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Successful Implementations in Lean

Staying TRU to Plan: TRU Corporation Hosts Lean Roundtable

By Karen Myhaver, Outreach Specialist, MassMEP

"This is just one company’s journey. We are not textbook but are happy to share our ups and downs." — Joe Perna, Vice President of Operations, TRU Corporation
  • Two day Kaizen resulted in 50% reduction in set up time on most machines
  • On time delivery improved from 77% to 93%
  • Capacity and dollars shipped improved 20-40% with same number of staff and machines

On November 15, 2007, approximately 50 people from 15 different companies participated in a Lean Champions Roundtable at TRU Corporation in Peabody, Massachusetts. TRU chose this venue to share some of the positive impacts and lessons they have learned thus far in their Lean implementation. They also emphasized to the group that this was just Phase One of their ongoing Lean journey.

The event provided a forum for companies at various stages of the Lean journey to share ideas and experiences with others and see first-hand what TRU, a manufacturer of high quality, high performance cables and systems (used for military, aerospace, telecom, medical, semiconductor, and other commercial industries) has been doing. 

Glenn Gertridge, Manager of New Business Development for the Massachusetts Manufacturing Extension Partnership (MassMEP, a co-sponsor of the event), began the program by introducing TRU Corporation President, Gene O’Neill.

According to O’Neill, "It was not easy to take a company that had been doing things one way for over 50 years and make changes, but it was necessary. We had to focus on changing the way we do business by adding value through engineering and design and not having to battle over price pressures and margin squeeze. We needed to drive improvement across the entire enterprise and be competitive."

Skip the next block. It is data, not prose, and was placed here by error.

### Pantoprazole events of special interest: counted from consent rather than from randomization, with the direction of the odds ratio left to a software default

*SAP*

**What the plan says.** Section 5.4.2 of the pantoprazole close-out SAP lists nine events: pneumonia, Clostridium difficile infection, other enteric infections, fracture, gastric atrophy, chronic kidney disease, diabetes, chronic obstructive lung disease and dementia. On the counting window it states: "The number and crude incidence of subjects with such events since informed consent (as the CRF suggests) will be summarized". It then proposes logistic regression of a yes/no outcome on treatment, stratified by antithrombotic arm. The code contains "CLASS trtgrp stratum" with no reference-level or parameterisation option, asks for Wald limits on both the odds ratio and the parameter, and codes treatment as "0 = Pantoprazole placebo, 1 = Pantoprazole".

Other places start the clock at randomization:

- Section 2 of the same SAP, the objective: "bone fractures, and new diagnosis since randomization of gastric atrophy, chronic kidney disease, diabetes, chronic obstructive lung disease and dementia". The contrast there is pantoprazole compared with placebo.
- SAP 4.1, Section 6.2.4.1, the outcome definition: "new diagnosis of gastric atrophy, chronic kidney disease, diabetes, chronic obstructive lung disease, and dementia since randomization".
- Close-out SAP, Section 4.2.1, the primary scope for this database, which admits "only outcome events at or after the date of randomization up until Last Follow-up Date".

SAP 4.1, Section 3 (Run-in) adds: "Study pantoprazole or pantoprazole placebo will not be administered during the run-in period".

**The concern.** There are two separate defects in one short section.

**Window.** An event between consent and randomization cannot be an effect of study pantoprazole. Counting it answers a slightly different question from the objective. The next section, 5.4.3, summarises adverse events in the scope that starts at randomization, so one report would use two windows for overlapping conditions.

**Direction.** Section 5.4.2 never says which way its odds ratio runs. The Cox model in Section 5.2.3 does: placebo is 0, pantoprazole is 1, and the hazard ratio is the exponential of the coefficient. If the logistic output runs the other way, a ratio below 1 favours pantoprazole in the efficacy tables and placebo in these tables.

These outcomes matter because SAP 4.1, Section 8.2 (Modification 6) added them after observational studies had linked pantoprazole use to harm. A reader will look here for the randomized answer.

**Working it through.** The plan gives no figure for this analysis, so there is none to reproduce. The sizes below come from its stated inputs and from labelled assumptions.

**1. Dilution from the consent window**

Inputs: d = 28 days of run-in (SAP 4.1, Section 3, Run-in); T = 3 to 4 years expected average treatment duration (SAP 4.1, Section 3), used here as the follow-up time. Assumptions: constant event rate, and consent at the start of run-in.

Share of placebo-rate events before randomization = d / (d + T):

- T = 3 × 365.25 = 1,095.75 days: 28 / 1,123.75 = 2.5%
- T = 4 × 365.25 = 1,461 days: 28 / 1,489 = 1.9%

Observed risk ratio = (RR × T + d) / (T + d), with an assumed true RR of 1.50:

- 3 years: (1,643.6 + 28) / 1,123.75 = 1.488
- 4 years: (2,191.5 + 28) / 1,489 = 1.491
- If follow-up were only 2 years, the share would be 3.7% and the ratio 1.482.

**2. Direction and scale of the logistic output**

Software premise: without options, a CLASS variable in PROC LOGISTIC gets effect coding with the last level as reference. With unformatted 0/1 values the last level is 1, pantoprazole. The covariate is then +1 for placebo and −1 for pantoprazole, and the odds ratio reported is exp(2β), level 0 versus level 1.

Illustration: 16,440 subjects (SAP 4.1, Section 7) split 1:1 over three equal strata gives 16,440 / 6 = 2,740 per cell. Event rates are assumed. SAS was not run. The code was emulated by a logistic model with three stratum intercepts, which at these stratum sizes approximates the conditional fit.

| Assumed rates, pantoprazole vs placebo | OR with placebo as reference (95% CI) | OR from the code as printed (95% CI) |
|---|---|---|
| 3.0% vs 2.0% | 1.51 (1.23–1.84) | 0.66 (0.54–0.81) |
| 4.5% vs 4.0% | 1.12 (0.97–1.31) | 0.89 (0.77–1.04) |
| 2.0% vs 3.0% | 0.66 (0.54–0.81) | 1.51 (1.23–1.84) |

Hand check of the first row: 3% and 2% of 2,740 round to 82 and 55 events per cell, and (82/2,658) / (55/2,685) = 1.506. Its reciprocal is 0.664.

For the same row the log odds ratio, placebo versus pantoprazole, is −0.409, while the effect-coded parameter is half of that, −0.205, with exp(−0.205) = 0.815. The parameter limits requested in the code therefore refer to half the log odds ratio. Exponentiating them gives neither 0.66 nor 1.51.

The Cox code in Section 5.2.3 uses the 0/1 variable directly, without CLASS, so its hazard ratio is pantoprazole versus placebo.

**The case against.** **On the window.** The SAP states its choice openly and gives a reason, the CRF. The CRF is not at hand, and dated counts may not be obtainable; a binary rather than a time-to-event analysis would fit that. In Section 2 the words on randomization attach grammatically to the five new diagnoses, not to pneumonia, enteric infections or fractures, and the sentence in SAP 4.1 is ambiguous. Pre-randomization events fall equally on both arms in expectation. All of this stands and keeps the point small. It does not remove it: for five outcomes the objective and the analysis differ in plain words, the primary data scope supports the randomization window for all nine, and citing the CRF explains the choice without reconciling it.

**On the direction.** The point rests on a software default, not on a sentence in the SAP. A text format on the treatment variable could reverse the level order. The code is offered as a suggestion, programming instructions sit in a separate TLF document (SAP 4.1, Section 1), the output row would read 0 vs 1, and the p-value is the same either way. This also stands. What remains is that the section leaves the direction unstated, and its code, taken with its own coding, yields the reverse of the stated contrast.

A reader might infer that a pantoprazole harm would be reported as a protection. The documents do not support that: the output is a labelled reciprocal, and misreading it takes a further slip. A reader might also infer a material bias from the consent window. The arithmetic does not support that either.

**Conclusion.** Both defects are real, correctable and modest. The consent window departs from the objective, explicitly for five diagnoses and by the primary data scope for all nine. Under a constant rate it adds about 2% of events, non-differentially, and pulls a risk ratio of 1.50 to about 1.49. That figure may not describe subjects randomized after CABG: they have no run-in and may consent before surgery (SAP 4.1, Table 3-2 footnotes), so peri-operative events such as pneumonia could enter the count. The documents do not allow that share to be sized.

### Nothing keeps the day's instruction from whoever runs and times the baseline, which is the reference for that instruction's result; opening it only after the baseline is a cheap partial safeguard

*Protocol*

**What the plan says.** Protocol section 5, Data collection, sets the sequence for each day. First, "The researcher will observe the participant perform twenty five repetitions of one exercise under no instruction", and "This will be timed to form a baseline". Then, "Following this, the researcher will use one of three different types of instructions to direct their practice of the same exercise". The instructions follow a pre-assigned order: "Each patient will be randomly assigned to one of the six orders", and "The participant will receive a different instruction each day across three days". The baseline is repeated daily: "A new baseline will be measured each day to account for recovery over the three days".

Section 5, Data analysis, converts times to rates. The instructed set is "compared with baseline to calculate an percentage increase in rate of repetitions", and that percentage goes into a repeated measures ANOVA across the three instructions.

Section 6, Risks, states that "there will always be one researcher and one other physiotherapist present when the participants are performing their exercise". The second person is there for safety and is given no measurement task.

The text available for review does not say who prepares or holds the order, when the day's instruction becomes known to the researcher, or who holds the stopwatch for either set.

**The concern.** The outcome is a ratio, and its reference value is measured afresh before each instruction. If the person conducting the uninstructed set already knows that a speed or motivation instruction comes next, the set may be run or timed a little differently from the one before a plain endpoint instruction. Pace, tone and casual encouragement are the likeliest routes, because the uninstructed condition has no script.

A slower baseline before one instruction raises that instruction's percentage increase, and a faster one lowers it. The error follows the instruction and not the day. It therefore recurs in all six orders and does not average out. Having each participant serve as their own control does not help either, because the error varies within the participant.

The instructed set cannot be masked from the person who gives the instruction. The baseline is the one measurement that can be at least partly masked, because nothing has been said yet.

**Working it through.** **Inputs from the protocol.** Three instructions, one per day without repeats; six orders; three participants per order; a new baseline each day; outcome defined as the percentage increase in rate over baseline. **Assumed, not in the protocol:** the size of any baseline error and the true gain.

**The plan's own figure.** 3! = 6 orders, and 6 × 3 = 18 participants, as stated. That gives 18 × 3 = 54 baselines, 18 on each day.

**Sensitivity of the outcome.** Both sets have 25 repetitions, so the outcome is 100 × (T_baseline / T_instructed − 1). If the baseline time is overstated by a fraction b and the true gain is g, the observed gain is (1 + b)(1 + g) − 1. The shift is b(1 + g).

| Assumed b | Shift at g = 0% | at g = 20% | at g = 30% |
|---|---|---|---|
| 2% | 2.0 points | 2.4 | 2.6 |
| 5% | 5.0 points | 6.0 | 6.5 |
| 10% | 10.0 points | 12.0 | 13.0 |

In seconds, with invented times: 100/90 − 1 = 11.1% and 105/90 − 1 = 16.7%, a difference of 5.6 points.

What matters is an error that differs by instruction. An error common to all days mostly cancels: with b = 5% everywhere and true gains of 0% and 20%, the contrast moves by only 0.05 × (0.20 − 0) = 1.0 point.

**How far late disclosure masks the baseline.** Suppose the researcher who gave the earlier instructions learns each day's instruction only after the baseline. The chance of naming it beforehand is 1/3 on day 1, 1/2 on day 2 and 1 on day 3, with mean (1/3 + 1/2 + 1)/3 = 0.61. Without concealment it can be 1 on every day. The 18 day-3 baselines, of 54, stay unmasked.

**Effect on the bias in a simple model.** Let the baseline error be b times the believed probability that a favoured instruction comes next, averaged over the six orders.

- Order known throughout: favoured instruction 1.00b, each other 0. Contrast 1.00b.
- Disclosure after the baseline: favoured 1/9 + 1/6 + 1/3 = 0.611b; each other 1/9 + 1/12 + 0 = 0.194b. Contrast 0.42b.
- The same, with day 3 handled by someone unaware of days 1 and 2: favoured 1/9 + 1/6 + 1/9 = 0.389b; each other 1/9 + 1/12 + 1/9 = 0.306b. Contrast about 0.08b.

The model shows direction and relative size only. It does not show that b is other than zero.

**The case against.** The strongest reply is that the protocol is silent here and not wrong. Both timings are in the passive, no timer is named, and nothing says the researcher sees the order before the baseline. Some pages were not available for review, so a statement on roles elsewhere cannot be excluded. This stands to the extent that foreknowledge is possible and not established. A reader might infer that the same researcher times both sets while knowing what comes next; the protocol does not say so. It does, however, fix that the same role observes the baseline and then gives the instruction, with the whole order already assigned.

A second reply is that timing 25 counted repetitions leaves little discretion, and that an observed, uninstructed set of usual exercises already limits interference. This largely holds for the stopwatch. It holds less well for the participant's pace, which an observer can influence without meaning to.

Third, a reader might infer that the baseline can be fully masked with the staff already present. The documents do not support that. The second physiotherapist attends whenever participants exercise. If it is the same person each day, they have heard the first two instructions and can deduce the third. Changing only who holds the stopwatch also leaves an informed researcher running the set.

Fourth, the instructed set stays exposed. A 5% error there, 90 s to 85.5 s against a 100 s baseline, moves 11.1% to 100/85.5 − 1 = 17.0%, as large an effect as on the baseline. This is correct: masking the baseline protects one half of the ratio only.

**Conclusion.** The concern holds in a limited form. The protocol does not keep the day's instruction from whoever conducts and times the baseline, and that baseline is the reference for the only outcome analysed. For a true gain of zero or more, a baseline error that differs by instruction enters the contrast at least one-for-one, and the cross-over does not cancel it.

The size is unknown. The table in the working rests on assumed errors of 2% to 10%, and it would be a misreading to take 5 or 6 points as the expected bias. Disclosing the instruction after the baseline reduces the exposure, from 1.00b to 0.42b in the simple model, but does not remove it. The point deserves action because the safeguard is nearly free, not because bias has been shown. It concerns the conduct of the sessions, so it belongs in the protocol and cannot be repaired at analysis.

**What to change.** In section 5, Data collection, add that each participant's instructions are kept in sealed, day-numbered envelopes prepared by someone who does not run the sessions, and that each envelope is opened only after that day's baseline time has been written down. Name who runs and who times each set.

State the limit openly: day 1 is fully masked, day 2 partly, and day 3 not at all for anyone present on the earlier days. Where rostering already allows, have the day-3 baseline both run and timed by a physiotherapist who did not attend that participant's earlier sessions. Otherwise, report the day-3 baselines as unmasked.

Evaluating Alternatives, Choosing Lean
Before beginning work with MassMEP in the fall of 2005, TRU evaluated several alternatives for change, and ultimately chose Lean. They realized that they needed to improve operations company-wide, not just in manufacturing. Over the past 3 years, there have been more changes in their industry than in the past 10-20 combined.

In order to stay competitive, TRU chose to distinguish themselves by focusing on their creativity, adding value through performance and reliability, and by providing customers with total engineered solutions.

"TRU is a job shop with low quantity, high mix," said O’ Neil. "We needed to engage all the employees, and reward and compensate them for improving their skills and their company. You can’t make them [employees] feel that Lean is being done to them but that they are a part of the process. We are also a union shop. There is a great relationship between the TRU and our [union] employees. We have a wonderful partnership and there have never been any negatives."

During the Roundtable, PowerPoint presentations were made by TRU employees Tony Martiniello, VP of Business Development and Engineering, Joe Perna, VP of Operations, and Steve Overberg, Business Process Quality Manager. They provided a history of the 56 year old company and illustrated before and after scenarios about the Lean work that has been done. Participants were free to ask questions throughout the event and were treated to a plant tour with presentations by operators and supervisors from different areas on the shop floor.

Improving Manufacturing Capabilities and Flexibility
TRU Corporation employs 60 regular employees in direct and support positions. The 40,000 sq. ft. manufacturing area houses the machining and assembly processes. As a make-to-order job shop, they manufacture about 900 lots per month with an average size of less than 100. They produce 35,000 to 80,000 piece parts each month and purchase similar volumes from other vendors. Monthly, TRU ships 6,400-12,400 units.

The business started as a parts supplier to the military but recognized the need to branch into the commercial sector. Tony Martiniello said, "As TRU expanded into other emerging markets we began to have a real problem trying to be all things to everyone and found it beneficial, instead, to let our clients know what we ARE NOT. We have to be selective so we can WOW them with what we are able to do and become a valued technological partner. TRU can provide solutions that they cannot get anywhere else. We have the ability to design, manufacture, and test in-house, and even offer prototype design."